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This article was published 13/4/2014 (1196 days ago), so information in it may no longer be current.
Brandon-Souris Conservative MP Larry Maguire’s razor-thin win in last year’s federal byelection came at a high price.
According to candidate financial reports published by Elections Canada recently, Maguire’s campaign expenses totalled close to $90,000 — more than double the $42,000 previous Conservative incumbent Merv Tweed claimed in the 2011 general election.
November’s byelection campaigns saw the highest spending in the riding’s history. Liberal candidate Rolf Dinsdale’s campaign, which lost by just 389 votes, spent more than $76,000.
Campaign expenses include such things as advertising, office expenses, wages and salaries. Each campaign had an Elections Canada-imposed spending limit of $94,535.
"It was a byelection and anything can happen in a byelection," Maguire told the Sun. "We just didn’t want to take anything for granted.
"We had budgeted that well before the election even started.
"There were some issues that were being difficult to deal with," he said, later referring to the Senate scandal that hammered the Conservative government late last year.
Maguire said the Tories knew the other parties would ramp up efforts and concentrate money in the four ridings that held byelections. As a result, Maguire’s campaign budgeted extra for communication — more than $50,000 of the contributed money went to advertising alone.
"When it’s not a general election, all of the opposition parties can focus on one target, so to put it bluntly, we made sure we were in a position to counter," Maguire said.
He said he’d be prepared to spend to the same extent in the next general election if need be.
Maguire’s campaign received $27,553 in individual donations and $65,000 from the Conservative Electoral District Association.
Maguire’s campaign paid $29,000 to The Responsive Marketing Group Inc., a telemarketer with close ties to the Conservative party, and was hired for voter identification and not polling, according to Maguire.
Through individual donations, Dinsdale’s Liberal campaign raised close to $7,000 and many of the more-than-$200 donations were from individuals in Toronto, Calgary and Montreal.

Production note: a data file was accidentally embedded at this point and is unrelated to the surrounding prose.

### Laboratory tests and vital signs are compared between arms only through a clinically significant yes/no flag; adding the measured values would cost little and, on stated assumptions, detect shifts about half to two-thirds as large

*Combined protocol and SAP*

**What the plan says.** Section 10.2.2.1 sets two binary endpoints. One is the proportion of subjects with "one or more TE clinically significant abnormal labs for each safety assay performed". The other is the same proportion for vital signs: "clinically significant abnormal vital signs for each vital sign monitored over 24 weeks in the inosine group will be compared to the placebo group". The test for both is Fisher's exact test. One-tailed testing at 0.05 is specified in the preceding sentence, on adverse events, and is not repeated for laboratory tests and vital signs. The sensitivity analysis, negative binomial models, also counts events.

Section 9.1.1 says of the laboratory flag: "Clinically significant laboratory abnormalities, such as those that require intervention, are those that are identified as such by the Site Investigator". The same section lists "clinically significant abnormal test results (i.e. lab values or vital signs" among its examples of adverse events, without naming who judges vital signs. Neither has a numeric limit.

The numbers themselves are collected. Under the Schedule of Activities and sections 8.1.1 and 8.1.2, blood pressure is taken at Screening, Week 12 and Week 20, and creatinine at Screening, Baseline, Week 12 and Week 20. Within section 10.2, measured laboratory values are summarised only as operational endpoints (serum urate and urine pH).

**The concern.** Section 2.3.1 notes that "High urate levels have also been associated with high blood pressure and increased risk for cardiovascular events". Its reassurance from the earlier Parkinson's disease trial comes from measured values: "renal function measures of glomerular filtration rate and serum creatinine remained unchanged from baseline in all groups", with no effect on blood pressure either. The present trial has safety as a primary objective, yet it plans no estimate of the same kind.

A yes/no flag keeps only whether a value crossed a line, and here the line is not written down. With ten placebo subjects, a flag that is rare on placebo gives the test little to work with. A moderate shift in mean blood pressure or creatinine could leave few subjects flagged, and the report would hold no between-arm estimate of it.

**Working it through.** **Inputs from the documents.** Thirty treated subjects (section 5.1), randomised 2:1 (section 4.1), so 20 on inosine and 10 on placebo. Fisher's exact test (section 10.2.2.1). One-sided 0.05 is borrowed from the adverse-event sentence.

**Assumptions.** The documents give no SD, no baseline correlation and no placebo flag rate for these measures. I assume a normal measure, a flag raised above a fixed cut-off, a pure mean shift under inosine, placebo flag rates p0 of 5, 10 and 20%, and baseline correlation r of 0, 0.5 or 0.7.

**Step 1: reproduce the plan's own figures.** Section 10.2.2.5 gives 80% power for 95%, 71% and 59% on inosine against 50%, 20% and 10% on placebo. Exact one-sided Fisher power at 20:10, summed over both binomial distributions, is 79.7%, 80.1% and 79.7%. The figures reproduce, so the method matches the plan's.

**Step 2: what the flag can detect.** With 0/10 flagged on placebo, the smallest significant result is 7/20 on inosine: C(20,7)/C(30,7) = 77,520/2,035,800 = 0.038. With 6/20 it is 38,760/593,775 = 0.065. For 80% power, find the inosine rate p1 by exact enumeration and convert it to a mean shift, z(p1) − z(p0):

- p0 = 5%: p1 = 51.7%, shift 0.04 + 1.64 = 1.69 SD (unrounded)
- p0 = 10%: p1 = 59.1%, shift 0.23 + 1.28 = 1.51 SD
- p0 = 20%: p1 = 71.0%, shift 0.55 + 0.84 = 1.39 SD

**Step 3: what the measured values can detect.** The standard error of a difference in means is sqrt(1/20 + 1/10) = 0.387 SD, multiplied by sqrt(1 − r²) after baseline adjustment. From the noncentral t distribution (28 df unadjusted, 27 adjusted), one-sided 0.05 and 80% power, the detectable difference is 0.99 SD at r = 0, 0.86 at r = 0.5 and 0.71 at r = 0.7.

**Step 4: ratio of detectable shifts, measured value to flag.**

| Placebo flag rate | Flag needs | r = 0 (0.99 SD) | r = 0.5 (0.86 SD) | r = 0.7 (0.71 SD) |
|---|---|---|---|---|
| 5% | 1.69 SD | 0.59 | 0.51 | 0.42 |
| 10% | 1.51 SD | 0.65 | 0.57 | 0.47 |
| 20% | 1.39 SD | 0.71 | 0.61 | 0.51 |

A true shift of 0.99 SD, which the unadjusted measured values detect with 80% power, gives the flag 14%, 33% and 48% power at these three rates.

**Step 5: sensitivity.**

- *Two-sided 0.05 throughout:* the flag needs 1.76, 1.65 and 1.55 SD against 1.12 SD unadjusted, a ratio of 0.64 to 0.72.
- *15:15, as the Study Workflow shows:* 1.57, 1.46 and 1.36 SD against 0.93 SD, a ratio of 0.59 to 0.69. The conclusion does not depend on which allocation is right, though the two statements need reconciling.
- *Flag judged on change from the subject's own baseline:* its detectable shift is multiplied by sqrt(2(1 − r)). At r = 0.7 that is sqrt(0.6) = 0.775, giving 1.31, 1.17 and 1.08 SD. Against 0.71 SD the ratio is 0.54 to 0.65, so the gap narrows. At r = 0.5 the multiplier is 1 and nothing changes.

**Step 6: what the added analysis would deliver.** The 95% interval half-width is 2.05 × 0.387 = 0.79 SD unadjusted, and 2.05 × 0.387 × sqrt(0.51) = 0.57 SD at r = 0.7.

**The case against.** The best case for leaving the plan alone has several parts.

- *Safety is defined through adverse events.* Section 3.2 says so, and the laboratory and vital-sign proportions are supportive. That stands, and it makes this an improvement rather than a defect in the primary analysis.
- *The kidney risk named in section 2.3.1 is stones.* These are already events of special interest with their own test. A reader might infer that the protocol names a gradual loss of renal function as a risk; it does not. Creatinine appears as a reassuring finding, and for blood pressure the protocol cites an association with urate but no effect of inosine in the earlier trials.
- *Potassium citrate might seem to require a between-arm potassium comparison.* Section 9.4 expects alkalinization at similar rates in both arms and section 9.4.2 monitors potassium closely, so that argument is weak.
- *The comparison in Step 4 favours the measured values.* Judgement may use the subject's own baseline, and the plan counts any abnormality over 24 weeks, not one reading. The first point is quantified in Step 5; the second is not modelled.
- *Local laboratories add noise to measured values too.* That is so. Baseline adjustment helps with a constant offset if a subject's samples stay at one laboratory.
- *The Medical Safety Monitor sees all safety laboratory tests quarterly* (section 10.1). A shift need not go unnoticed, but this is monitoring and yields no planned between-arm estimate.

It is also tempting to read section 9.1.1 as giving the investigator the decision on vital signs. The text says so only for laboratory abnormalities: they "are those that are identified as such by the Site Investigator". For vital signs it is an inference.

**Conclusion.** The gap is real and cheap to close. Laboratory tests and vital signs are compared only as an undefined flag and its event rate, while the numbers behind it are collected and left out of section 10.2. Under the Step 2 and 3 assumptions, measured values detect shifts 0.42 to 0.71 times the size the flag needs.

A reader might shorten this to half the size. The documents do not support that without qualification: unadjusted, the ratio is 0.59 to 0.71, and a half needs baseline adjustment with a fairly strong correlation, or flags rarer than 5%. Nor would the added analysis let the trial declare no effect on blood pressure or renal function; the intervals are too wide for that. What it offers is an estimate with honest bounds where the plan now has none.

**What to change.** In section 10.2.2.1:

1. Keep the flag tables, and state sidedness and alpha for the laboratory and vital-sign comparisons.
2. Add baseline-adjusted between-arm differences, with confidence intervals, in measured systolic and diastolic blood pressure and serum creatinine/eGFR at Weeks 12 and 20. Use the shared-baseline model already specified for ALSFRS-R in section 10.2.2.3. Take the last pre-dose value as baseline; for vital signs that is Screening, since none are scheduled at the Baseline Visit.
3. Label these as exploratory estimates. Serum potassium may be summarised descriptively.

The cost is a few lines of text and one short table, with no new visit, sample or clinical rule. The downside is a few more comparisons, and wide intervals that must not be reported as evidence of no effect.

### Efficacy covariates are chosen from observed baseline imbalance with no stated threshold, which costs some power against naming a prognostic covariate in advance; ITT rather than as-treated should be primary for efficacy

The Liberal Party of Canada funneled $15,300 into Dinsdale’s campaign and the local Liberal EDA put forward $20,000.
More than $36,000 is the total of unpaid claims by Dinsdale’s campaign, referring to cash yet to be transferred from the national party to the campaign.
"There’s money that needs to be paid by the Liberal party in Ottawa," said Bernie Rodrigue, the official Liberal agent in Brandon-Souris.
Campaign expenses associated with Cory Szczepanski, the NDP candidate, have not been released yet.
Szczepanski told the Sun the campaign requested a one-month extension due to paperwork issues and have been filed.
Green Party candidate David Neufeld raised $6,700 in individual cash donations, just a few hundred dollars less than Dinsdale’s camp.
These campaign finance numbers don’t include money spent by the candidates’ respective national parties, but the four major political parties had a national limit of $270,775 during the November byelection, which also included the Provencher, Toronto Centre and Bourassa (Quebec) ridings.
If a candidate received more than 10 per cent of the vote — and filed a campaign return — they are entitled to a reimbursement from Elections Canada worth 60 per cent of the total money spent.
Once the election is over, any bank accounts associated with the campaign must be closed out and candidates can either transfer funds back to the EDA or to the party directly.
Meanwhile, the Fair Elections Act, which has been under extreme scrutiny lately, includes a provision that would allow political parties to exempt from their campaign spending limits any money spent to raise funds from people who have donated at least $20 over the previous five years.
Sheila Fraser, the former auditor general, told The Canadian Press earlier this month that the provision amounts to a giant loophole that would allow well-established parties to spend untold millions more during campaigns but would be "unfair" to new parties, which have no history of past donors.
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